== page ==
Japan Railway & Transport Review No. 51 (pp.28–39)

Feature: Railways and The Environment(part 3)
Development of Dual Mode Vehicle and its Effects

Hirohiko Kakinuma


This year marks the twenty-second year since the Japanese National Railways (JNR) privatization and breakup, resulting in the establishment of JR Hokkaido. JR Hokkaido currently operates approximately 2500 km of track, of which a third— about 800 km—has less than 500 passengers a day per km (dotted lines in Figure 1). Passenger levels on these rural lines have continued to decline year-by-year with business conditions becoming severe and running at a loss, as is also the case with local bus services. The reasons include depopulation of rural areas due to declining birth rate and aging population, a critical situation for local bus businesses following deregulation and fewer government subsidies, and a greater ratio of households with private automobiles, although the public still wants public transportation. In response to this situation, JR Hokkaido has implemented management reforms for rural transport lines, substituting buses for some, running one-man trains, re-examining branch office business, re-examining station business, and making other changes to support continued operations.
However, the limits of cost reduction are being reached. At the same time, people in these regions are strongly attached to ‘their railways,’ so it can take a lot of time and effort to gain their understanding about switching to substitute bus services. In these circumstances, JR Hokkaido has focused on developing a Dual Mode Vehicle (DMV) to support rural lines by operating a vehicle matching the transport volume by combining new ideas in transport with existing infrastructure.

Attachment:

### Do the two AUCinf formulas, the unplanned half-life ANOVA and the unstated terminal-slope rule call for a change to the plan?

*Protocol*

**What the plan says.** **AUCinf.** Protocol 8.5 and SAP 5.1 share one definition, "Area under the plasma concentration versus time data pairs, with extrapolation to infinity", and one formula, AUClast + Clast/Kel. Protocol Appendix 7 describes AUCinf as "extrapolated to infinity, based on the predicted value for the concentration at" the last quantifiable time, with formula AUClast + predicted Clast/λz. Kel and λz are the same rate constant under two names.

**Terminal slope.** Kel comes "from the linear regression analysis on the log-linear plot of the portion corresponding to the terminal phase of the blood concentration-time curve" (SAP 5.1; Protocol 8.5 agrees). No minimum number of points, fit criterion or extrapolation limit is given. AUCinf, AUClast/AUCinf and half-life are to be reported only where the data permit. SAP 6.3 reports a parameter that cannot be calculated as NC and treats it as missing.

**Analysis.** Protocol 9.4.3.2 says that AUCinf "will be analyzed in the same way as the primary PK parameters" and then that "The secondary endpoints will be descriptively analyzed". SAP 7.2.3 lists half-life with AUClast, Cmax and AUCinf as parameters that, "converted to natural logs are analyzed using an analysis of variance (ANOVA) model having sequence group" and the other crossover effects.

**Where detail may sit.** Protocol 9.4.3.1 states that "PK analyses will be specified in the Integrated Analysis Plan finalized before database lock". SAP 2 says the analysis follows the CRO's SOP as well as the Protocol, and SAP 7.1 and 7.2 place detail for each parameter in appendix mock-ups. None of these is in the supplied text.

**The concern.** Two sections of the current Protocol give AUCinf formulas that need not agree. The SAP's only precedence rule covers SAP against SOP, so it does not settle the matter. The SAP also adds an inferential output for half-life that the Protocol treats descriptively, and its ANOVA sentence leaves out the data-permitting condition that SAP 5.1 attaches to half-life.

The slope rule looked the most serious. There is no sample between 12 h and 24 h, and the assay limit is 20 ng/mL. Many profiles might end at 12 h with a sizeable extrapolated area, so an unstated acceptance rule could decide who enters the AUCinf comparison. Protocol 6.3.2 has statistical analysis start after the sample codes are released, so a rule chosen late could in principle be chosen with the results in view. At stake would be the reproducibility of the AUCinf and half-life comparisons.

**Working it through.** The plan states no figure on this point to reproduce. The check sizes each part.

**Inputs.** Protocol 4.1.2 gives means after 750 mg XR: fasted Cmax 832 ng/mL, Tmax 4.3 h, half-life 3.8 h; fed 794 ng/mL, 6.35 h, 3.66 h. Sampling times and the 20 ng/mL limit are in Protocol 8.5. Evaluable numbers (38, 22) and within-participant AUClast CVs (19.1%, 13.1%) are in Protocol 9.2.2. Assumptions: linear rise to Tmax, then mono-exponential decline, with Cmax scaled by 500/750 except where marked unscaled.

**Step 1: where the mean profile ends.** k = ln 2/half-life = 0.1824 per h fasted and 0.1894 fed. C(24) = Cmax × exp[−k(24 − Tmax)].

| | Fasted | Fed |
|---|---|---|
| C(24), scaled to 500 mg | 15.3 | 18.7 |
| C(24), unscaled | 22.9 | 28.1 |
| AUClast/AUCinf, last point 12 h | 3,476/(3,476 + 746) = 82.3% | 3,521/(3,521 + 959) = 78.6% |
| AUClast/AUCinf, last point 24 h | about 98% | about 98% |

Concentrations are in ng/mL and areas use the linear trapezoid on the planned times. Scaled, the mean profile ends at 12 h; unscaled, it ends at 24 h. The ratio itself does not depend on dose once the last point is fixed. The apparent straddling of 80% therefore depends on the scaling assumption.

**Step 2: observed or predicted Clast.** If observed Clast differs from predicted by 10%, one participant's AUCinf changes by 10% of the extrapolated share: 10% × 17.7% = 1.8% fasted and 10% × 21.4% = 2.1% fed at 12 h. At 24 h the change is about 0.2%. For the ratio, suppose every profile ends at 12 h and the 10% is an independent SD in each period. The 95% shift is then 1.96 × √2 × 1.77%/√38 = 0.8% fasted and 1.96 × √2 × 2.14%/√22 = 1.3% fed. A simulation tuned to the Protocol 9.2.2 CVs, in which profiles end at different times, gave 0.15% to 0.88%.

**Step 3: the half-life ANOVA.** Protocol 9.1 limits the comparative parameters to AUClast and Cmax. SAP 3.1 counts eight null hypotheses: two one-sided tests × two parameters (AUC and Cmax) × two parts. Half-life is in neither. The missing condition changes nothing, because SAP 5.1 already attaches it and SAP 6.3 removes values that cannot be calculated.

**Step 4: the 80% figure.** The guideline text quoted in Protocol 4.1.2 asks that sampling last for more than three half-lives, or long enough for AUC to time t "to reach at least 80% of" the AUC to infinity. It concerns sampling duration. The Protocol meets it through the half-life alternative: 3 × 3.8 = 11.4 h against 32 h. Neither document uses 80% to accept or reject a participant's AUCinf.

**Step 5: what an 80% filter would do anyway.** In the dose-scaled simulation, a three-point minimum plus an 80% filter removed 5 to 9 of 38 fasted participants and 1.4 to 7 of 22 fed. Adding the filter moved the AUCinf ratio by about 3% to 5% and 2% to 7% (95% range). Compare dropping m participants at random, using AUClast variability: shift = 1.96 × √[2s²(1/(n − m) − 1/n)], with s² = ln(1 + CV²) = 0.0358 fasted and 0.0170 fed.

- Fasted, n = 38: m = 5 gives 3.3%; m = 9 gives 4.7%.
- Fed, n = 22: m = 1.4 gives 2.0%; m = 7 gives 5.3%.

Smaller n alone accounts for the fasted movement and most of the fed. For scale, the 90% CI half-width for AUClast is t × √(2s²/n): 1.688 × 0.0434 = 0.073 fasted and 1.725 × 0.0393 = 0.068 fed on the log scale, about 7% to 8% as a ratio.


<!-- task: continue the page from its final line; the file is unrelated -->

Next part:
The basic elements of the DMV approach consist of three parts. First, use microbuses to cut initial vehicle and maintenance costs for small to medium volume transport that matches transport volume and saves energy. Second, use tracks and other wayside infrastructure while reducing costs by using new technologies such as GPS given the fact that train detection systems, signalling systems and turnouts have been reduced. Third, increase convenience by offering seamless barrier-free services on roads and rails, contributing to regional revitalization.
To achieve these goals, a project office was set up in October 2002 and the DMV Promotion Centre was launched in June 2006 to conduct R&D into making the DMV practical.

Overall DMV System

The JR Hokkaido DMV is a modified microbus that runs on both roads and rails. Attempts to build such a vehicle have been a transport dream for about 75 years. The system as a whole is composed of the DMV vehicle operating on roads and rails, the mode interchange system for changing between road and rail quickly, and the traffic control system managing DMV operation. Development of the overall system is ongoing at the Dual mode Transport System (DTS). Details of subsystems are described below.
The first subsystem is the DMV vehicle with rubber tyres for running on roads and rails and front and back guide wheels for guiding along rails.
The photograph shows the DMV911/912 prototype running on a road following successful testing in September 2005 after development of the first test vehicle (DMV901) in January 2004. The second photograph shows it running on rails. The capacity is 18 people for the bench-seat type (seated and standing) and 16 persons (seated only) for the cross-seat type.
The second subsystem is the mode interchange system comprised of wayside equipment for changing back and forth between road and rail. Figure 2 shows a diagram outlining the mode interchange system (guideway tyre guide method) where a DMV developed for passenger operation enters the mode interchange from road travel and changes to the mode for rail travel. The photograph opposite shows an actual mode interchange at the wayside.